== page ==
Sseko Designs is the brainchild of social entrepreneur, Liz Forkin Bohannon, and is a fashion accessory and leather sandal brand with a difference, based in Uganda. Sseko began as a way to generate income for high potential, talented young women to continue on to university. And it is working! Every woman who has graduated from Sseko is currently pursuing her college degree or has graduated from university and is on her way to making the world a more beautiful place. In addition to the company’s university-bound team, Sseko also employs women from all walks of life. By creating an environment of dignity, honor and dedication, Sseko Designs provides the opportunity for women in East Africa to end the cycle of poverty and create a more equitable society. In addition to the company’s range of sandals, accessories and straps that are all made in its workshop in Uganda, Sseko also partners with existing artisan groups in East Africa to produce exquisitely crafted goods. The company is currently partnering with organizations in Kenya and Ethiopia who produce woven textiles and fine leather goods. These additional products help Sseko to contribute to its goal of growing East African economies through trade and employment. In addition, the revenue generated through these lines allows Sseko to expand its mission to educate and empower women through employment, training and scholarships.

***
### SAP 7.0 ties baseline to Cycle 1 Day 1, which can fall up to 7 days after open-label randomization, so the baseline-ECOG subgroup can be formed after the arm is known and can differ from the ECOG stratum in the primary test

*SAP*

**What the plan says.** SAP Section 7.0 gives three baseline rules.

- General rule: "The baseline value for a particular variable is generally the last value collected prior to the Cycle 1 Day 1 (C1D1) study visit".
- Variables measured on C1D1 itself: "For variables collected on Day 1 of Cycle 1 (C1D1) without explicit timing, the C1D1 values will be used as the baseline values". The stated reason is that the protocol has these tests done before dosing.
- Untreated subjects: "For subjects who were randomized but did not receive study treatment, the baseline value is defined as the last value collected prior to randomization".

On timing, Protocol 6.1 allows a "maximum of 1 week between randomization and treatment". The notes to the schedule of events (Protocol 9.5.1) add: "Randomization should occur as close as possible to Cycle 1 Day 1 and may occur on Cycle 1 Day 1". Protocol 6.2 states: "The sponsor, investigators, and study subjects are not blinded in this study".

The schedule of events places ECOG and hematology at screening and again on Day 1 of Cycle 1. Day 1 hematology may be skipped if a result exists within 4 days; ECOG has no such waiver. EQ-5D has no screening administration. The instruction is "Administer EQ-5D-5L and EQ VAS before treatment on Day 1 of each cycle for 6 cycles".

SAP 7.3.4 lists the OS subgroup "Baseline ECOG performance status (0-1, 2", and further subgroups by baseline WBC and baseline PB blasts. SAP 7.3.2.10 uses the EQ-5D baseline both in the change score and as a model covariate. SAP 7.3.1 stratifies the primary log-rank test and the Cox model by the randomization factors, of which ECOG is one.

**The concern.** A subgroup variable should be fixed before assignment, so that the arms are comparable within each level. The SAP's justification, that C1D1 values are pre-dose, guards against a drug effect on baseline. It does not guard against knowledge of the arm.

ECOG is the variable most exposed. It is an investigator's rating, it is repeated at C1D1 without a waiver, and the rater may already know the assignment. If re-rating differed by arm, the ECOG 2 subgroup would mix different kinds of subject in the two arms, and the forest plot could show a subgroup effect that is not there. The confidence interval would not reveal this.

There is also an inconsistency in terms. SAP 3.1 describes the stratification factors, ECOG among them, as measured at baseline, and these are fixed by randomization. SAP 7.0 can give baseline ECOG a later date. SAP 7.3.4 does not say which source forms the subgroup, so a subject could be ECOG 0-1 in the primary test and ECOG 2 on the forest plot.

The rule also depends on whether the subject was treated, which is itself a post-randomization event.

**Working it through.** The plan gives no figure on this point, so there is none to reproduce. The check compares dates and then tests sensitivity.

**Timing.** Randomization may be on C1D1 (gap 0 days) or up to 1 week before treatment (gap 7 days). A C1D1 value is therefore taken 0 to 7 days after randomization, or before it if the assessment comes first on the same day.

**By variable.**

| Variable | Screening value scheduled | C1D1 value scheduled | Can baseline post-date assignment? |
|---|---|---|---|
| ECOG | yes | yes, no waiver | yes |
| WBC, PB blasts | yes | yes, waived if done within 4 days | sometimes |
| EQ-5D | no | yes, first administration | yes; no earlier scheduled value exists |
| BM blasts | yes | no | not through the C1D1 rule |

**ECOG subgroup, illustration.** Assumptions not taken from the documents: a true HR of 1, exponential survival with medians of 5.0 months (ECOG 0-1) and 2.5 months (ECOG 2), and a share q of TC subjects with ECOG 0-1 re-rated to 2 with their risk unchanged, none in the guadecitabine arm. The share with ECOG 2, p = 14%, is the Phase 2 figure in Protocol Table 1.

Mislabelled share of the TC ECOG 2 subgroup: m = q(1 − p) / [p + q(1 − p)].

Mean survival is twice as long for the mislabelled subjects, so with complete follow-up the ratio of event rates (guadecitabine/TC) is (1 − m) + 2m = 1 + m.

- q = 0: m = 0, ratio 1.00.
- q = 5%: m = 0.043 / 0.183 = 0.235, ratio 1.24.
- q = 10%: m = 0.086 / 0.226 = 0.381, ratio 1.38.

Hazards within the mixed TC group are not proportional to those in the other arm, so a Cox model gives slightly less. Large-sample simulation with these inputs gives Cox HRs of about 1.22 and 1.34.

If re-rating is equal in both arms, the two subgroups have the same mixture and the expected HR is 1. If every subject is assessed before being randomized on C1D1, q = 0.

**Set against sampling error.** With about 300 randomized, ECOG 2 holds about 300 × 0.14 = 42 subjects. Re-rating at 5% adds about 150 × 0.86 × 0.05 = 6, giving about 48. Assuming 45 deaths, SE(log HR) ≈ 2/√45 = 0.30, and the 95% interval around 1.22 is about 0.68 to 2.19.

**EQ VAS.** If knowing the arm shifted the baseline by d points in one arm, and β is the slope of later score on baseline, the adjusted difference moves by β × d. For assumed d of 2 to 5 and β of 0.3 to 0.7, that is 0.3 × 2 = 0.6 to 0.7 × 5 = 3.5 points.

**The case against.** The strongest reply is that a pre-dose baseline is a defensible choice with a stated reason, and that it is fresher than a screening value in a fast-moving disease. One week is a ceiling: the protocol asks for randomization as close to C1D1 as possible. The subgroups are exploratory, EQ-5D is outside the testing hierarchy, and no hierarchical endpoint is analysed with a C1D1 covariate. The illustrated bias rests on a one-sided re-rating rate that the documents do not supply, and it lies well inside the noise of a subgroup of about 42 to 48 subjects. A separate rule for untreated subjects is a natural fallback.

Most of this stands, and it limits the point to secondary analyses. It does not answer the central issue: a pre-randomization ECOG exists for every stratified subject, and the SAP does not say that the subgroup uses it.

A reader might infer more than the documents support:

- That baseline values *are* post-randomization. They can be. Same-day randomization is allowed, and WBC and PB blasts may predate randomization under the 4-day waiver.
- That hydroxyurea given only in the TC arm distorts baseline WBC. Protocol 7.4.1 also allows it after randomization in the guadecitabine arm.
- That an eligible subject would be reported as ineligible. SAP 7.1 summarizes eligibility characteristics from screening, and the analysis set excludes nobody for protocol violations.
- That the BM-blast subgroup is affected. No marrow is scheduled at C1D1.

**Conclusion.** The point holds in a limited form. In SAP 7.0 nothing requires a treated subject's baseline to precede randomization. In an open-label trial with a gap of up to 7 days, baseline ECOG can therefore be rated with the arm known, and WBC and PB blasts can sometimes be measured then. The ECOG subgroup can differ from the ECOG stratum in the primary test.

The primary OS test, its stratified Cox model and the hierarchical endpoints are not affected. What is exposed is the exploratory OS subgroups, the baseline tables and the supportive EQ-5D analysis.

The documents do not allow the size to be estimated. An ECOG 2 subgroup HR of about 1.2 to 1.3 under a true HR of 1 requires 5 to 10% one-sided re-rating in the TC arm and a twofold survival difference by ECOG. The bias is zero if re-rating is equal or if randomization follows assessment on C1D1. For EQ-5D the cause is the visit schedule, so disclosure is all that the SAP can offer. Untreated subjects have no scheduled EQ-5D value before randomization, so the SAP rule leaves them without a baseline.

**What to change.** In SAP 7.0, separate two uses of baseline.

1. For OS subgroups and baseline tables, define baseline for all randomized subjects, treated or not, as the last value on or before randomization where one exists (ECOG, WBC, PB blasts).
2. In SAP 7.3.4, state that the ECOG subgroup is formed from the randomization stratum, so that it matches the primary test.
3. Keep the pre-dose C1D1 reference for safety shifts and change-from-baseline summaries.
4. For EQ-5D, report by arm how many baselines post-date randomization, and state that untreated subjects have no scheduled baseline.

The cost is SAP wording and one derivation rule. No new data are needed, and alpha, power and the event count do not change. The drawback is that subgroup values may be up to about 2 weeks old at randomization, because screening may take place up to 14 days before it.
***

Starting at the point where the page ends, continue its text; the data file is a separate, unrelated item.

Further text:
Megan Macdonald, founder of Sasa Designs for the Deaf


Providing employment and fair wages to Deaf artisans in Kenya.